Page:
City’s biggest tortoises go on display at Bronx Zoo

City’s biggest tortoises go on display at Bronx Zoo

Rocket and Abdul, who are believed to be more than 100 years old and may live more another century, have 4-foot shells and weigh up to 600 pounds.

Two titanic tortoises, the biggest in the city, with one topping the scales at 600 pounds, have gone on display at the Bronx Zoo.

Both reptiles are believed to be over 100 years old – and could live up to another 100 years. Their giant shells measure about four feet across.

« People just can’t believe the size of these tortoises, » says Don Boyer, the Bronx Zoo’s curator of herpetology.

« We’ve had little kids say, ‘They’re not even real’ – and then the tortoises get up and walk away. »

Rocket, the biggest of the pair, and Abdul, who weighs a mere 400 pounds, were loaned indefinitely to the Bronx Zoo, which is run by the Wildlife Conservation Society, from other zoos in 2012 and 2013.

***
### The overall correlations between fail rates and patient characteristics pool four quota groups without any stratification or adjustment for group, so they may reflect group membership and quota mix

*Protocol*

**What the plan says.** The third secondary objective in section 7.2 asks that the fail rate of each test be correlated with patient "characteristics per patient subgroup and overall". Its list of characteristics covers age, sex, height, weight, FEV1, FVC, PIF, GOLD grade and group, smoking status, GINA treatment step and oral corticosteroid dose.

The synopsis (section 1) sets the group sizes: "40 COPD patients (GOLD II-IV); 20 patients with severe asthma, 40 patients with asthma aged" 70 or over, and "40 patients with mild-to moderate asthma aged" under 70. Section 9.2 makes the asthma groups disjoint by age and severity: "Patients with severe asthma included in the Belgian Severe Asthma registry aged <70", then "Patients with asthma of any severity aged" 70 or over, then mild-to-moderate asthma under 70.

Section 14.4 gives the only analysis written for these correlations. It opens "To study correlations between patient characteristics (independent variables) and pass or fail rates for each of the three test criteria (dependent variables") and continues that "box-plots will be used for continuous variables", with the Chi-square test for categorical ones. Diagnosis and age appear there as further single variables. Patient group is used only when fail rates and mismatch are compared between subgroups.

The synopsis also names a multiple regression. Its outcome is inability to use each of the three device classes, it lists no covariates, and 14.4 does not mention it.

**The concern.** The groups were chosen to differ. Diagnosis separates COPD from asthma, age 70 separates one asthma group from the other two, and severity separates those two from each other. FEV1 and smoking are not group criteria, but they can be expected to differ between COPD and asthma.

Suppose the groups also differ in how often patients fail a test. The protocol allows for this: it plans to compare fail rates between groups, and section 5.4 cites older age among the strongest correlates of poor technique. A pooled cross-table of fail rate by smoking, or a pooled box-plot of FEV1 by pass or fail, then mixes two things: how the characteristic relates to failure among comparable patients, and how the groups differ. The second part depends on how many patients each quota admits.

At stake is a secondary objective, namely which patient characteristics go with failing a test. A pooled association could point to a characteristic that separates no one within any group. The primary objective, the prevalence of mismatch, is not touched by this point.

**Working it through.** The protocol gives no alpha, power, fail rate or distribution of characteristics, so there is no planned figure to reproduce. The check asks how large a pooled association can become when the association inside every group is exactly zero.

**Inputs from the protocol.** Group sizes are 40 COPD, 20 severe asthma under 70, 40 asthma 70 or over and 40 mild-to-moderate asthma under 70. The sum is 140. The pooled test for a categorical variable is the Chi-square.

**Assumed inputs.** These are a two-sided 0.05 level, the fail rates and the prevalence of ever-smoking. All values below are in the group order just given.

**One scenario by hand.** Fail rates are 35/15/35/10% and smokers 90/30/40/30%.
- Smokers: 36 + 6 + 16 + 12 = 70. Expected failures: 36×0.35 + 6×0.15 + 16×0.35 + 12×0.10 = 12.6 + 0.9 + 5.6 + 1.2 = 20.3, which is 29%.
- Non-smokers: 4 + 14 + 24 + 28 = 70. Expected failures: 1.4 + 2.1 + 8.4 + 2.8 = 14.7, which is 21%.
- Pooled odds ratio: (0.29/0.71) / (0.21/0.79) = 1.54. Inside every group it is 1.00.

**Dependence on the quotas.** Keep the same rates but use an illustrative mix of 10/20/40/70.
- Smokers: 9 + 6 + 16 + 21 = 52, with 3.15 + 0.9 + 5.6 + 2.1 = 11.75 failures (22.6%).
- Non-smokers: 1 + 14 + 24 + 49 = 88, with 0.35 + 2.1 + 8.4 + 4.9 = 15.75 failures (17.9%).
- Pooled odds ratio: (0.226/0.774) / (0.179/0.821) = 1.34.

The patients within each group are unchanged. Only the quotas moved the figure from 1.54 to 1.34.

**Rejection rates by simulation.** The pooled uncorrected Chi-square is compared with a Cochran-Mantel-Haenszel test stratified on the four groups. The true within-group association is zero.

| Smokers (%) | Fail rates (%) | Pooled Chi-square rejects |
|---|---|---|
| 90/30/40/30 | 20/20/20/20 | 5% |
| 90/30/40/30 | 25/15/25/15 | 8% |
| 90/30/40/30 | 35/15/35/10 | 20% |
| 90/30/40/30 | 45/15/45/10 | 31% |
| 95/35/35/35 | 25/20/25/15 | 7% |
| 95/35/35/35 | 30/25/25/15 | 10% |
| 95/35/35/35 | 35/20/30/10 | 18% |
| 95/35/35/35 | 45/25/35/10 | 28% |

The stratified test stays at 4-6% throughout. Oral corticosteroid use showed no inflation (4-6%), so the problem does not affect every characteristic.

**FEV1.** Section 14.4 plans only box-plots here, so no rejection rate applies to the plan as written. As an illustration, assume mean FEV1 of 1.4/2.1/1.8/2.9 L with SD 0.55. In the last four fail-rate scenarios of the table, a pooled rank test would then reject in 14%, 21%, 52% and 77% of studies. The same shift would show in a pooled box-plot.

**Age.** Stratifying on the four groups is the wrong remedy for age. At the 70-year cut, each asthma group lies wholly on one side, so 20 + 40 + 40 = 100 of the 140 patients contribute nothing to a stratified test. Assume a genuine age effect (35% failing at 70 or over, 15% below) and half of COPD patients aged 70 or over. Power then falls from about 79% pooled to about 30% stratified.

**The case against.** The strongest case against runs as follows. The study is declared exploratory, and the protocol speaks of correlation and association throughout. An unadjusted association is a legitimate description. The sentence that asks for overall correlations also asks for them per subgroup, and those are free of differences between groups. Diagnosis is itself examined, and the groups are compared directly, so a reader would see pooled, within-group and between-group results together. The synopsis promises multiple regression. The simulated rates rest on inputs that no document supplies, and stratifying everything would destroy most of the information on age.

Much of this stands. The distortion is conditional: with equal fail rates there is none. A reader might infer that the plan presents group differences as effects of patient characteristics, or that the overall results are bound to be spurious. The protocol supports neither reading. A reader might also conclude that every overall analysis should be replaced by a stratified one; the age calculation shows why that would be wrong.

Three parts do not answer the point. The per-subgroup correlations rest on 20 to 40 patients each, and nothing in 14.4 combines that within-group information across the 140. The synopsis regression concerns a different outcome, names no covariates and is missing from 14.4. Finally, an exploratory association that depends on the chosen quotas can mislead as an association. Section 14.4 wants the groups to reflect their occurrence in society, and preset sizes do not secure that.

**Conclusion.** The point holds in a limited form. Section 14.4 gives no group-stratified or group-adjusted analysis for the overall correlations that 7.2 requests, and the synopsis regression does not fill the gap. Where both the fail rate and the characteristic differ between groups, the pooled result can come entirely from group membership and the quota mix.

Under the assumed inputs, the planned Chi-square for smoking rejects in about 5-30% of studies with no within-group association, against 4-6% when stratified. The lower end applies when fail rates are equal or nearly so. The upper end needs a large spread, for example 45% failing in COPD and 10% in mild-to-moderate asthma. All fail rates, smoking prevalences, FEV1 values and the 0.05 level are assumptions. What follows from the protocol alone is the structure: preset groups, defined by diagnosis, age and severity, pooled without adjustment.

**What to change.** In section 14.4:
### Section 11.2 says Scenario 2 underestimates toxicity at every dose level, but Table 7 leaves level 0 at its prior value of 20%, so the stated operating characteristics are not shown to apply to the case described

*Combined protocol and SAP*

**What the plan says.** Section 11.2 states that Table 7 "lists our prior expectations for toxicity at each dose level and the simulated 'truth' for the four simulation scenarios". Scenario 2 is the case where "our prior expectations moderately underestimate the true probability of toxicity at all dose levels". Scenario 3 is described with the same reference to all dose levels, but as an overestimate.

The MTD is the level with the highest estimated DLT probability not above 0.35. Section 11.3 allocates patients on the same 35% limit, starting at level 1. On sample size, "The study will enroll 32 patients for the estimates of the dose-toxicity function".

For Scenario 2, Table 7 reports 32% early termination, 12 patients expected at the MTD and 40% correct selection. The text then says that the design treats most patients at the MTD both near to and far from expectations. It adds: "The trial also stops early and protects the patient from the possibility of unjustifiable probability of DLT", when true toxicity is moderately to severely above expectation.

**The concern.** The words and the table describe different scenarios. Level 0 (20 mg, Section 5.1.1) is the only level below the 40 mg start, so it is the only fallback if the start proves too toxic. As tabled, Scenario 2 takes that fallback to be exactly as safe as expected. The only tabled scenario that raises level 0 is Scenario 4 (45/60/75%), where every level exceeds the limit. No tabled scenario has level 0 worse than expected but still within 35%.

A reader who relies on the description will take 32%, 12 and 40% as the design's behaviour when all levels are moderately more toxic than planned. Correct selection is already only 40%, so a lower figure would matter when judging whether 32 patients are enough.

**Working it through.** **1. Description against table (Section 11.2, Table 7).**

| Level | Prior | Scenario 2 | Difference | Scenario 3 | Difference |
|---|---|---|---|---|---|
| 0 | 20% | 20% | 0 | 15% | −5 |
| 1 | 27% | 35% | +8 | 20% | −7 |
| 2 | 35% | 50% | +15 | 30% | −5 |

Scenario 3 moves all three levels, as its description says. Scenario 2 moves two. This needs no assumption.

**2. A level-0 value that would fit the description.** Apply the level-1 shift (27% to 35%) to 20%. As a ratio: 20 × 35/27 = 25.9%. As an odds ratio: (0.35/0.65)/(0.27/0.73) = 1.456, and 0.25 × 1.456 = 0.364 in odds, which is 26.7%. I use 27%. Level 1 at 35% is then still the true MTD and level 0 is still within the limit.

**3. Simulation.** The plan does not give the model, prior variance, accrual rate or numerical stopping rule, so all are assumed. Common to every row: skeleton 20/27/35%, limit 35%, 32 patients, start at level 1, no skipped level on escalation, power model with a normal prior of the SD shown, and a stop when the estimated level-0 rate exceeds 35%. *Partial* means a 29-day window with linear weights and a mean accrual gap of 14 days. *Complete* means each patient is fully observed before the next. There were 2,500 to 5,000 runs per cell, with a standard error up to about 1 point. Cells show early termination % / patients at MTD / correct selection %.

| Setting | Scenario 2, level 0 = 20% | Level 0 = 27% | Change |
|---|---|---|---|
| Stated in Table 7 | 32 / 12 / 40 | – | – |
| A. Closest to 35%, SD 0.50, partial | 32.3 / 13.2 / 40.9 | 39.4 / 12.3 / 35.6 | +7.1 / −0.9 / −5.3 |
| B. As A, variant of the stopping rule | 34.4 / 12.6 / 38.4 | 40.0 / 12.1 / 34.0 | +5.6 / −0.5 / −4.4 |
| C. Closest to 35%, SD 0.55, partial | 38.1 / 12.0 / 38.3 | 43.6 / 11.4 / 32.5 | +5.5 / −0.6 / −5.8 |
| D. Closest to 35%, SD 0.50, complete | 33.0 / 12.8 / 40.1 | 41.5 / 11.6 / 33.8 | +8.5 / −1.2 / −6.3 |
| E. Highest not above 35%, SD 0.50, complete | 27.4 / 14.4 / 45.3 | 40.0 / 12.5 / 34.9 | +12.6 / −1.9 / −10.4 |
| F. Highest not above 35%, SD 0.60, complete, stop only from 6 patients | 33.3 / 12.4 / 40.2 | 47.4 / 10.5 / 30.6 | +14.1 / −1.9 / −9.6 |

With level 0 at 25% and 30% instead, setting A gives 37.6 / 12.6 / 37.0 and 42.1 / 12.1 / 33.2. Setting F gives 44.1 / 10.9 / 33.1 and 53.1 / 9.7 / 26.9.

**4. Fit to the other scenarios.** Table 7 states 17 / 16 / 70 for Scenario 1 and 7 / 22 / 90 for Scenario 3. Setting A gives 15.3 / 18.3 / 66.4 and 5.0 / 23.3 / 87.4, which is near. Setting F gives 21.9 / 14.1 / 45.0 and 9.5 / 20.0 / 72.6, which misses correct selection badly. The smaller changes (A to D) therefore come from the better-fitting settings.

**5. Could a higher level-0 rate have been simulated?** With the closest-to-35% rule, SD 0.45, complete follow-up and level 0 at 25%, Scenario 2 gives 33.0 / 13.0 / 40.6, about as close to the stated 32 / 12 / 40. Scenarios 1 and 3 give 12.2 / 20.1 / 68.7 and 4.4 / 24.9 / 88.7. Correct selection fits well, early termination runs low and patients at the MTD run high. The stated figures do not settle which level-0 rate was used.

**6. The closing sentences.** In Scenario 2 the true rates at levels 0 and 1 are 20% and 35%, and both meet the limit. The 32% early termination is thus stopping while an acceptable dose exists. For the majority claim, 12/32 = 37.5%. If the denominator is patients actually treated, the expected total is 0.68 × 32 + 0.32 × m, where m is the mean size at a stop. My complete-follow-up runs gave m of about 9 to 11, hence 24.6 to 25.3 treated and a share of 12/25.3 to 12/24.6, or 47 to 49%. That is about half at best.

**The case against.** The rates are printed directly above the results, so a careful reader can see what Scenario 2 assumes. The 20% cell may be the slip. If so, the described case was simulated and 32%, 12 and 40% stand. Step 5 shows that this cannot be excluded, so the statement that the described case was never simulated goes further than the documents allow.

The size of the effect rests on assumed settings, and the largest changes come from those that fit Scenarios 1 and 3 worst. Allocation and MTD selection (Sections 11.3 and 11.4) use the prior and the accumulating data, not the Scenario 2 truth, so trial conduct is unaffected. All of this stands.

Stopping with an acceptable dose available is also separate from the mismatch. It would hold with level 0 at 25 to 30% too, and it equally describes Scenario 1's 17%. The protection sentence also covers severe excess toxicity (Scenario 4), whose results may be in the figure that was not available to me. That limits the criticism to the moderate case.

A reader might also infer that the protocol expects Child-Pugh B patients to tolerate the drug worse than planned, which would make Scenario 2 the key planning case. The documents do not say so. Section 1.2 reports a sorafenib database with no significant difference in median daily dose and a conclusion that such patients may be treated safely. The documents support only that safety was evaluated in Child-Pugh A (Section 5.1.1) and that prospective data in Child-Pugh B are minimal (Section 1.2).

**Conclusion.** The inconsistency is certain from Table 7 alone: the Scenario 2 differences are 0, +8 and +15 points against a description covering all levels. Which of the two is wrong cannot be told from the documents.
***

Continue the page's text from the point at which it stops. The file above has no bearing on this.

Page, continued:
They’ve been living off-exhibit while a special outdoor habitat, which opened last week, was built for them featuring vegetation to munch on and even a pool where they enjoy a daily dip to cool off.tortoises14n-2-web

« We planted a variety of bushes and grasses – and they did a pretty good job of mowing those down, » Boyer said.

The pair are bosom buddies who also like some alone time.

« Sometimes they’re hanging out and sleeping together and sometimes we find them at opposite ends of the enclosure, » Boyer said.

« They each seem to have their own personality. Abdul is very curious and wants to know what you’re up to. Rocket is a little more stand-offish – but he does like neck scratches. »

Abdul and Rocket are the only giant Aldabra tortoises in the city. Native to the Aldabra atoll in the Republic of Seychelles, Aldabra tortoises are considered vulnerable to extinction.tortoises14n-3-web

The Bronx Zoo and Staten Island Zoo both have Galapagos tortoises, the only other surviving species of giant tortoises, but the ones on exhibit are adolescents dwarfed by Rocket and Abdul.

In 2012, the Wildlife Conservation Society launched an effort to save the 25 most endangered turtles through both conservation work in the wild and creating zoo colonies.